October 4, 2013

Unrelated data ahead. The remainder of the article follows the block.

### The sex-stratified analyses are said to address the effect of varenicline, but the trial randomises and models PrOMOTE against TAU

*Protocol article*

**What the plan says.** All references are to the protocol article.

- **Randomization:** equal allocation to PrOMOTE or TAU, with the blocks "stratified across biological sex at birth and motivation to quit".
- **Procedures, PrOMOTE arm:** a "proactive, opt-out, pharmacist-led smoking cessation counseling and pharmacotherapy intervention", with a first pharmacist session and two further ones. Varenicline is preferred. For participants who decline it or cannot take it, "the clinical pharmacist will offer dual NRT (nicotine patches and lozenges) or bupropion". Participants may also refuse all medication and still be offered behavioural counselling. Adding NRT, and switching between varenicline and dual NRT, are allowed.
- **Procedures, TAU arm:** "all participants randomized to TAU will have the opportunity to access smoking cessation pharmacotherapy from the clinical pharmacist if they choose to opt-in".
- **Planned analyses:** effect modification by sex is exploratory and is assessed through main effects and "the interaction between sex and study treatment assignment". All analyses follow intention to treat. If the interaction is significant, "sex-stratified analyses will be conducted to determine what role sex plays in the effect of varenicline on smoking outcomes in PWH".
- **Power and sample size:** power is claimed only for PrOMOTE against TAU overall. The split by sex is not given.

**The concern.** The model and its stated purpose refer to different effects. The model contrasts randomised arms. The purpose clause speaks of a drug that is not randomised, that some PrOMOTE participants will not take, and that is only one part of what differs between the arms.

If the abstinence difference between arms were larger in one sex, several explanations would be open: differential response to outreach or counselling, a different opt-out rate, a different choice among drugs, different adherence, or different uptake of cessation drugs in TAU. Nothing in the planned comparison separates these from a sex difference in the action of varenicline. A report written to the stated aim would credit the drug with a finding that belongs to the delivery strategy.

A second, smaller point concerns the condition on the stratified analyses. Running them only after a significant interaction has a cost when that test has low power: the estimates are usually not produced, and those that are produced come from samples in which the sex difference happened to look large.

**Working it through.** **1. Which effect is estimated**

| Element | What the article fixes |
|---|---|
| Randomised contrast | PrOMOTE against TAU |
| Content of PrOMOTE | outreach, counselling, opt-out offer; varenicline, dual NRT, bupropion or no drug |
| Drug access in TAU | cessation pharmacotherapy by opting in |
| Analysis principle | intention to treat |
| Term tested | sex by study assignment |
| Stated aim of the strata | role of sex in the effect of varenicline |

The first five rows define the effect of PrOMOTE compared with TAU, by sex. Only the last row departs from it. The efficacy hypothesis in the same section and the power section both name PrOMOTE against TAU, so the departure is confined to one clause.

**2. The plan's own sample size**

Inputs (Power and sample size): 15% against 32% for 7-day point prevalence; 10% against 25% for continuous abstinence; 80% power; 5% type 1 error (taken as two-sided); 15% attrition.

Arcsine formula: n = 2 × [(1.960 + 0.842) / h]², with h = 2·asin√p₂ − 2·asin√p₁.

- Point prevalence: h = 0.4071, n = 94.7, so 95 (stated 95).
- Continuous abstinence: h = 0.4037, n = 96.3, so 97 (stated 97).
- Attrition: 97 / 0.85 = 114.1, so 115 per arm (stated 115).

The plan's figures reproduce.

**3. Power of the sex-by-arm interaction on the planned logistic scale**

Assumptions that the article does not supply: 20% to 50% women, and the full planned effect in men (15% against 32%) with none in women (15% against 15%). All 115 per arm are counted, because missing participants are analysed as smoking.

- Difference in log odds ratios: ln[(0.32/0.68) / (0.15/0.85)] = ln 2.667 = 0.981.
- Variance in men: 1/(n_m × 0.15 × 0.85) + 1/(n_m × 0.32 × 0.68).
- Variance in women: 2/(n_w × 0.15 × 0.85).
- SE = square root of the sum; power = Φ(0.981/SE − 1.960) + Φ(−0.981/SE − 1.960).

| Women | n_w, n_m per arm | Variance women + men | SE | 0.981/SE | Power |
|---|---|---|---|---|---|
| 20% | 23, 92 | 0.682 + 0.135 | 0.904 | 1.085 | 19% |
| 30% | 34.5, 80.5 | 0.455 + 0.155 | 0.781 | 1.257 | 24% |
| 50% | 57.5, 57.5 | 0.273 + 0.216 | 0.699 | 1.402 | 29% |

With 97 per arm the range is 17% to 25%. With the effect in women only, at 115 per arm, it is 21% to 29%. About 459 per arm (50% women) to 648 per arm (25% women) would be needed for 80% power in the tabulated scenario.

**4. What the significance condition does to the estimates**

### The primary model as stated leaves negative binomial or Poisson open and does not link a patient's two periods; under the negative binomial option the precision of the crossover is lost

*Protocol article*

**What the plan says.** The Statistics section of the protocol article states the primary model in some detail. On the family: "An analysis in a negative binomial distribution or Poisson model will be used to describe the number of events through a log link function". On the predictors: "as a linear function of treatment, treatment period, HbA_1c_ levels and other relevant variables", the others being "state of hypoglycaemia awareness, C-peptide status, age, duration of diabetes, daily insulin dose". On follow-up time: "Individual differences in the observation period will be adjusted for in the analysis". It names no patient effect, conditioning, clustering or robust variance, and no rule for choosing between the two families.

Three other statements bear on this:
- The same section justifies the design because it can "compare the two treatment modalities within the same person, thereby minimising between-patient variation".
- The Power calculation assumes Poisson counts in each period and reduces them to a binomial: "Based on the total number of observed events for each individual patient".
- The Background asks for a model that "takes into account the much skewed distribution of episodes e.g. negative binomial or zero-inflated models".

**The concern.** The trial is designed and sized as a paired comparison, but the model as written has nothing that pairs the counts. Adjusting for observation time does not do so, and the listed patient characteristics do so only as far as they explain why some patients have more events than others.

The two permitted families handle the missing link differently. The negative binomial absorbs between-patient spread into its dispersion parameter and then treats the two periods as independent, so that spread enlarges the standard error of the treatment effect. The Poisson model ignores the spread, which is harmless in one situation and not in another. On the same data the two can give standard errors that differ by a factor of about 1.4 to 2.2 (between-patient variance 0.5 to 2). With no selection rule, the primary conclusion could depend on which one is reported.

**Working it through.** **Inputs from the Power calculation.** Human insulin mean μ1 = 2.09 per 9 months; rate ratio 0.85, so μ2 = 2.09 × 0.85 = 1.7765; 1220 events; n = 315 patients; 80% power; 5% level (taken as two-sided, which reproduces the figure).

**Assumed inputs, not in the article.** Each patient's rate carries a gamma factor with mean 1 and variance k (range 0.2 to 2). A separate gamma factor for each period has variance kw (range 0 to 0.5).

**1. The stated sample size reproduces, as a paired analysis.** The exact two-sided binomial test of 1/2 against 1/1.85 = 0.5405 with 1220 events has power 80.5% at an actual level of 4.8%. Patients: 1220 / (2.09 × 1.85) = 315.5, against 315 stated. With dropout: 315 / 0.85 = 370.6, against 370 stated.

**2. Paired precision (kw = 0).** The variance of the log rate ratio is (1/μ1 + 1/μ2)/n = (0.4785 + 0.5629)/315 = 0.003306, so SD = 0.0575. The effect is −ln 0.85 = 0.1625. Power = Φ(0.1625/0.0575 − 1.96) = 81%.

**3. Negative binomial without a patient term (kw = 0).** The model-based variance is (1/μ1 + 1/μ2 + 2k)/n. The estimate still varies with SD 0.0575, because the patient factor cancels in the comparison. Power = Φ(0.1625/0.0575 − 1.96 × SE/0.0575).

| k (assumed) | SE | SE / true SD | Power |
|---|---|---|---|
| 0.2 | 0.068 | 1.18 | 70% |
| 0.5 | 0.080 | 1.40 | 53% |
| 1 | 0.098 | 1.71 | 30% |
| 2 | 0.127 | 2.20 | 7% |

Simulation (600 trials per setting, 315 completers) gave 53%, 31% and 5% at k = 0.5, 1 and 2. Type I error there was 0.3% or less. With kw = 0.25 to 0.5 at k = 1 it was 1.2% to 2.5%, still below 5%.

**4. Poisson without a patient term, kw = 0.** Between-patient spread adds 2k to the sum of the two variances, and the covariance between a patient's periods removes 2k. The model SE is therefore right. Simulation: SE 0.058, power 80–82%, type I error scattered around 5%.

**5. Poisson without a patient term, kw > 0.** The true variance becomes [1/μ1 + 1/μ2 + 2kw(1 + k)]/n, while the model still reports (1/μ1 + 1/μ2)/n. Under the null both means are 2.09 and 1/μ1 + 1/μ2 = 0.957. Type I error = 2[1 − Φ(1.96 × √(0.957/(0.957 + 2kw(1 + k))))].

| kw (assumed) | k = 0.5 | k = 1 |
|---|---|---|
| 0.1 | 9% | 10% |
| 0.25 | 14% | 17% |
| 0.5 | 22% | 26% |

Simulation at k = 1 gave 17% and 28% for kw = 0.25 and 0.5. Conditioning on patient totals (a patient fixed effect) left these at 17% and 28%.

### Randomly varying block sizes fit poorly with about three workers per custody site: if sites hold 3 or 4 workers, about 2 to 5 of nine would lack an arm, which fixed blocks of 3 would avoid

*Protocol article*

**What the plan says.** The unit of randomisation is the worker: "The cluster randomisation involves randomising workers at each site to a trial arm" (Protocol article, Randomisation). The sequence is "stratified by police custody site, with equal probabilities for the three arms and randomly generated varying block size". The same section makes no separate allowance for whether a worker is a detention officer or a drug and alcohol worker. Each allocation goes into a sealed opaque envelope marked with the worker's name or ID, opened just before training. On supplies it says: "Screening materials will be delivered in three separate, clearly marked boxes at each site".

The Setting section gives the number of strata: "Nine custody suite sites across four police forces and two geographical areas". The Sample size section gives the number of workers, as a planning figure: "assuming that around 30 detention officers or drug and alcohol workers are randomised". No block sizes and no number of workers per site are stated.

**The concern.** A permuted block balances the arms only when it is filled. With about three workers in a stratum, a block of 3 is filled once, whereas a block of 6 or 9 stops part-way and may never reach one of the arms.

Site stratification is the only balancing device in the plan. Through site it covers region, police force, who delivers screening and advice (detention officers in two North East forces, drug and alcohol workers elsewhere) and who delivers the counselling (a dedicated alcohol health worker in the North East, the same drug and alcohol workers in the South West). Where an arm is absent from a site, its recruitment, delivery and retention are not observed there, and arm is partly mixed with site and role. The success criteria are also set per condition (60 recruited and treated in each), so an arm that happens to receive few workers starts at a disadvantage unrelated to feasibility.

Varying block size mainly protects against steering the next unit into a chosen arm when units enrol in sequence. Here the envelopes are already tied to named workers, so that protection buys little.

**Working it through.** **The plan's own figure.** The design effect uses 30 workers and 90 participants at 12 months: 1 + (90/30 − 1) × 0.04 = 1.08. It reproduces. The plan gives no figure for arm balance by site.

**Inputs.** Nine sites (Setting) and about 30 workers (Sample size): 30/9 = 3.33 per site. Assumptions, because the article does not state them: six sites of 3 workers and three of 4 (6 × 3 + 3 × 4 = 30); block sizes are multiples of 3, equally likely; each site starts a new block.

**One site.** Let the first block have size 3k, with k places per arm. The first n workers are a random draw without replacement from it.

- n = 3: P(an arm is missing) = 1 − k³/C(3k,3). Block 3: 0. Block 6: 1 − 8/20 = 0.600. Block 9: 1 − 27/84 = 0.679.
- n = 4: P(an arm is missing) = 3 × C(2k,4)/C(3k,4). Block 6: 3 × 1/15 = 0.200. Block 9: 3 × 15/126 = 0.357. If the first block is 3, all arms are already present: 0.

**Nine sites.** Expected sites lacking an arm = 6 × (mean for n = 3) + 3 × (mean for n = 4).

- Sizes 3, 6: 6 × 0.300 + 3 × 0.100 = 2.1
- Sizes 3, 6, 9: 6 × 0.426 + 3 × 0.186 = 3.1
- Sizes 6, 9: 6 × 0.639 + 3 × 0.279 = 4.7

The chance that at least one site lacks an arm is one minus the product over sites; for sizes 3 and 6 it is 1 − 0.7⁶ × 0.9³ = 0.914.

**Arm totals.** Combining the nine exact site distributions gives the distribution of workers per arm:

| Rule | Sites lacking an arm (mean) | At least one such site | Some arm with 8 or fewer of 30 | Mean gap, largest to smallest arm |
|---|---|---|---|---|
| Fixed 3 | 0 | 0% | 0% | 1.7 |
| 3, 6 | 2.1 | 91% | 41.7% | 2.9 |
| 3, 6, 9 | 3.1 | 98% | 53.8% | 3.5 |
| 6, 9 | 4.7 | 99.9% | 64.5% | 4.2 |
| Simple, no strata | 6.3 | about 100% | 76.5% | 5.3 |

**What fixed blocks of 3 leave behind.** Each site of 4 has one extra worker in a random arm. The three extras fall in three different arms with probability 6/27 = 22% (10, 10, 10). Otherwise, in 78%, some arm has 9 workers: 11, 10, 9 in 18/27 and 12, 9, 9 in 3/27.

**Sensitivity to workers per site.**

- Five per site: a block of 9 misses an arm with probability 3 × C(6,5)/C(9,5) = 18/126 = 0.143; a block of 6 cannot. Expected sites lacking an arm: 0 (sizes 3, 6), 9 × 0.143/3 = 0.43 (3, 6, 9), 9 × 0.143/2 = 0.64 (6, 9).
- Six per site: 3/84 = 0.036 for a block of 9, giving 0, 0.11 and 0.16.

If the President unilaterally blows past the debt ceiling he breaks the law. If he unilaterally chooses which programs not to fund so as to avoid blowing past the debt ceiling he breaks the law. If he, again unilaterally, raises taxes to stay under the debt ceiling he breaks the law. It's a trilemma... From a constitutional point of view there is a fundamental prohibition on Congress telling the President to do Congress' job. And from a narrower but not unimportant political perspective, does it make sense for Congress to vote for popular spending programs and then make the President make the unspecified, unpopular cuts? No! House Republicans think they have found leverage through the debt ceiling but in the final analysis that leverage works only against themselves. There may be some danger, though, that the President, if forced, chooses the wrong law to break. To explain all this I turned to the brilliant lawyer and economist Dr. Neil H. Buchanan, one of the few people in the country who understands what's happening. Thanks, Neil! Total runtime forty five minutes. Silent lēgēs inter arma.